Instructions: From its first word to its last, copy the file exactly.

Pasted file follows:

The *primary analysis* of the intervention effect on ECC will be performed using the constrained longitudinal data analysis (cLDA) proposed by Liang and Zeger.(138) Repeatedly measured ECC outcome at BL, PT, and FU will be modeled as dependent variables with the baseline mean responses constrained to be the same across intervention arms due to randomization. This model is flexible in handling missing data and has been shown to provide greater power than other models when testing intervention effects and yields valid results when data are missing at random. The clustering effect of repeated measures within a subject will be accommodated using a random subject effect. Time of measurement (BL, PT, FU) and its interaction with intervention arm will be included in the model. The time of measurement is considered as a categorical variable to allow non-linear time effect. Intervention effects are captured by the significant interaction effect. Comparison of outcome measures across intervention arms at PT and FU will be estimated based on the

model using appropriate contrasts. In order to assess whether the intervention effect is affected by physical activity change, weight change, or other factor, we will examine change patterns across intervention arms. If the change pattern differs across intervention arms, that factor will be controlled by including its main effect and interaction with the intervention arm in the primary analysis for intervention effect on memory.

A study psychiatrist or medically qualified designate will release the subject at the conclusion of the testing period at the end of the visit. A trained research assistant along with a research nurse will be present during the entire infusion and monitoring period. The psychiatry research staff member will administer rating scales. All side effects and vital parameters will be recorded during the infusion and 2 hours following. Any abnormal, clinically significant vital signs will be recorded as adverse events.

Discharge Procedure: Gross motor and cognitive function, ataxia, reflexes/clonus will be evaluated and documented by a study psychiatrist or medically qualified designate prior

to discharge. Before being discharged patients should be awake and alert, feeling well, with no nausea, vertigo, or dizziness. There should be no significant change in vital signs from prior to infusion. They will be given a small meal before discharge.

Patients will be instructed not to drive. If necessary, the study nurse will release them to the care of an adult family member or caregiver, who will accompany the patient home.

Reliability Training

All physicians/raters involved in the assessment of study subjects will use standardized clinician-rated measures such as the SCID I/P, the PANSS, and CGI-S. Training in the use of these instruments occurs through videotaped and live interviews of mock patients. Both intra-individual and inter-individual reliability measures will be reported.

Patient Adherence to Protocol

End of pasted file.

The *primary analysis* of the intervention effect on ECC will be performed using the constrained longitudinal data analysis (cLDA) proposed by Liang and Zeger.(138) Repeatedly measured ECC outcome at BL, PT, and FU will be modeled as dependent variables with the baseline mean responses constrained to be the same across intervention arms due to randomization. This model is flexible in handling missing data and has been shown to provide greater power than other models when testing intervention effects and yields valid results when data are missing at random. The clustering effect of repeated measures within a subject will be accommodated using a random subject effect. Time of measurement (BL, PT, FU) and its interaction with intervention arm will be included in the model. The time of measurement is considered as a categorical variable to allow non-linear time effect. Intervention effects are captured by the significant interaction effect. Comparison of outcome measures across intervention arms at PT and FU will be estimated based on the

model using appropriate contrasts. In order to assess whether the intervention effect is affected by physical activity change, weight change, or other factor, we will examine change patterns across intervention arms. If the change pattern differs across intervention arms, that factor will be controlled by including its main effect and interaction with the intervention arm in the primary analysis for intervention effect on memory.

A study psychiatrist or medically qualified designate will release the subject at the conclusion of the testing period at the end of the visit. A trained research assistant along with a research nurse will be present during the entire infusion and monitoring period. The psychiatry research staff member will administer rating scales. All side effects and vital parameters will be recorded during the infusion and 2 hours following. Any abnormal, clinically significant vital signs will be recorded as adverse events.

Discharge Procedure: Gross motor and cognitive function, ataxia, reflexes/clonus will be evaluated and documented by a study psychiatrist or medically qualified designate prior

to discharge. Before being discharged patients should be awake and alert, feeling well, with no nausea, vertigo, or dizziness. There should be no significant change in vital signs from prior to infusion. They will be given a small meal before discharge.

Patients will be instructed not to drive. If necessary, the study nurse will release them to the care of an adult family member or caregiver, who will accompany the patient home.

Reliability Training

All physicians/raters involved in the assessment of study subjects will use standardized clinician-rated measures such as the SCID I/P, the PANSS, and CGI-S. Training in the use of these instruments occurs through videotaped and live interviews of mock patients. Both intra-individual and inter-individual reliability measures will be reported.

Patient Adherence to Protocol